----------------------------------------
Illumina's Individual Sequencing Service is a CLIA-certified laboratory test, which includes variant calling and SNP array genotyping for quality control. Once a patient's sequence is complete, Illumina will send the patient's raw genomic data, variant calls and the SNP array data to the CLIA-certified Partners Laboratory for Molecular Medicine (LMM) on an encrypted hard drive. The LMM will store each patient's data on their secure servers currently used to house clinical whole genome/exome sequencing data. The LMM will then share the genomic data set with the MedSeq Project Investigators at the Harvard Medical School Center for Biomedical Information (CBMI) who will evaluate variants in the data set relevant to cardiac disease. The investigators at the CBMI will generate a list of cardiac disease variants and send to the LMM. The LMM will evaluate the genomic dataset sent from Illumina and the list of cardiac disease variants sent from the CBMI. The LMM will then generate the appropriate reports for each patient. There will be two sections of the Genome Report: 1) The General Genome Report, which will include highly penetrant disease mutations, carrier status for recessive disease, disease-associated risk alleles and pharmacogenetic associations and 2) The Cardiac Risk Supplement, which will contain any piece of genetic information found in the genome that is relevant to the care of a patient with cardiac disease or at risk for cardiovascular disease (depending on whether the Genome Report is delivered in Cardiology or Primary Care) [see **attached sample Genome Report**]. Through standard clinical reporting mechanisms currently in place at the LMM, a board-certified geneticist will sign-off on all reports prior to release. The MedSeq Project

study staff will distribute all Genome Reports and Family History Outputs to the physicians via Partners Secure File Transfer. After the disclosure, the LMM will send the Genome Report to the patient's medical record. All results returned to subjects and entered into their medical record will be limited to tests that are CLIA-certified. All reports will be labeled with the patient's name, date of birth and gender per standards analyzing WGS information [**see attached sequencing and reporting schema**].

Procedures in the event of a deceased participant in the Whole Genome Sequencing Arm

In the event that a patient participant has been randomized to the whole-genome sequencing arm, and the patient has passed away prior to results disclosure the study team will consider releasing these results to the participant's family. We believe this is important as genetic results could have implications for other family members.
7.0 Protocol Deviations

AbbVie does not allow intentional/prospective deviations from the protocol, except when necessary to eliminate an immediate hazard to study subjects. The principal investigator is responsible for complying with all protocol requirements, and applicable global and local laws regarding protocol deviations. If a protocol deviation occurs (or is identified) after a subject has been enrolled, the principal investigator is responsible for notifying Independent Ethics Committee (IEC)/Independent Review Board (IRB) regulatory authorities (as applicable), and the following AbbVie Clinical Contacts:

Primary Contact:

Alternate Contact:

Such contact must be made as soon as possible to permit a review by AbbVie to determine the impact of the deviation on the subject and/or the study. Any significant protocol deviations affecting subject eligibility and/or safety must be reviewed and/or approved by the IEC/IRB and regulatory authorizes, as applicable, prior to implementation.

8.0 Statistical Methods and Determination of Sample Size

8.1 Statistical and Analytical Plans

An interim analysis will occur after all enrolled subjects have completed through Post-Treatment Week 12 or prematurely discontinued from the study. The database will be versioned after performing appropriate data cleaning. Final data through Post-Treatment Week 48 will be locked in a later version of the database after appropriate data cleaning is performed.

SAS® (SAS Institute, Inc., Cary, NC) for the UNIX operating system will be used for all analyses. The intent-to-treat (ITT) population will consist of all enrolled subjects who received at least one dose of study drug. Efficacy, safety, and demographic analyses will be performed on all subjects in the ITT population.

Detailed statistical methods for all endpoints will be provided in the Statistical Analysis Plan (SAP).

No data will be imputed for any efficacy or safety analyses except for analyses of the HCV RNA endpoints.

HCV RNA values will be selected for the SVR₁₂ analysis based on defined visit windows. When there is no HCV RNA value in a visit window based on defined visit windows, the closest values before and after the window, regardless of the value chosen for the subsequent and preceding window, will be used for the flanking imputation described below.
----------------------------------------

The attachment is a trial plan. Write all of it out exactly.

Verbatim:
Illumina's Individual Sequencing Service is a CLIA-certified laboratory test, which includes variant calling and SNP array genotyping for quality control. Once a patient's sequence is complete, Illumina will send the patient's raw genomic data, variant calls and the SNP array data to the CLIA-certified Partners Laboratory for Molecular Medicine (LMM) on an encrypted hard drive. The LMM will store each patient's data on their secure servers currently used to house clinical whole genome/exome sequencing data. The LMM will then share the genomic data set with the MedSeq Project Investigators at the Harvard Medical School Center for Biomedical Information (CBMI) who will evaluate variants in the data set relevant to cardiac disease. The investigators at the CBMI will generate a list of cardiac disease variants and send to the LMM. The LMM will evaluate the genomic dataset sent from Illumina and the list of cardiac disease variants sent from the CBMI. The LMM will then generate the appropriate reports for each patient. There will be two sections of the Genome Report: 1) The General Genome Report, which will include highly penetrant disease mutations, carrier status for recessive disease, disease-associated risk alleles and pharmacogenetic associations and 2) The Cardiac Risk Supplement, which will contain any piece of genetic information found in the genome that is relevant to the care of a patient with cardiac disease or at risk for cardiovascular disease (depending on whether the Genome Report is delivered in Cardiology or Primary Care) [see **attached sample Genome Report**]. Through standard clinical reporting mechanisms currently in place at the LMM, a board-certified geneticist will sign-off on all reports prior to release. The MedSeq Project

study staff will distribute all Genome Reports and Family History Outputs to the physicians via Partners Secure File Transfer. After the disclosure, the LMM will send the Genome Report to the patient's medical record. All results returned to subjects and entered into their medical record will be limited to tests that are CLIA-certified. All reports will be labeled with the patient's name, date of birth and gender per standards analyzing WGS information [**see attached sequencing and reporting schema**].

Procedures in the event of a deceased participant in the Whole Genome Sequencing Arm

In the event that a patient participant has been randomized to the whole-genome sequencing arm, and the patient has passed away prior to results disclosure the study team will consider releasing these results to the participant's family. We believe this is important as genetic results could have implications for other family members.
7.0 Protocol Deviations

AbbVie does not allow intentional/prospective deviations from the protocol, except when necessary to eliminate an immediate hazard to study subjects. The principal investigator is responsible for complying with all protocol requirements, and applicable global and local laws regarding protocol deviations. If a protocol deviation occurs (or is identified) after a subject has been enrolled, the principal investigator is responsible for notifying Independent Ethics Committee (IEC)/Independent Review Board (IRB) regulatory authorities (as applicable), and the following AbbVie Clinical Contacts:

Primary Contact:

Alternate Contact:

Such contact must be made as soon as possible to permit a review by AbbVie to determine the impact of the deviation on the subject and/or the study. Any significant protocol deviations affecting subject eligibility and/or safety must be reviewed and/or approved by the IEC/IRB and regulatory authorizes, as applicable, prior to implementation.

8.0 Statistical Methods and Determination of Sample Size

8.1 Statistical and Analytical Plans

An interim analysis will occur after all enrolled subjects have completed through Post-Treatment Week 12 or prematurely discontinued from the study. The database will be versioned after performing appropriate data cleaning. Final data through Post-Treatment Week 48 will be locked in a later version of the database after appropriate data cleaning is performed.

SAS® (SAS Institute, Inc., Cary, NC) for the UNIX operating system will be used for all analyses. The intent-to-treat (ITT) population will consist of all enrolled subjects who received at least one dose of study drug. Efficacy, safety, and demographic analyses will be performed on all subjects in the ITT population.

Detailed statistical methods for all endpoints will be provided in the Statistical Analysis Plan (SAP).

No data will be imputed for any efficacy or safety analyses except for analyses of the HCV RNA endpoints.

HCV RNA values will be selected for the SVR₁₂ analysis based on defined visit windows. When there is no HCV RNA value in a visit window based on defined visit windows, the closest values before and after the window, regardless of the value chosen for the subsequent and preceding window, will be used for the flanking imputation described below.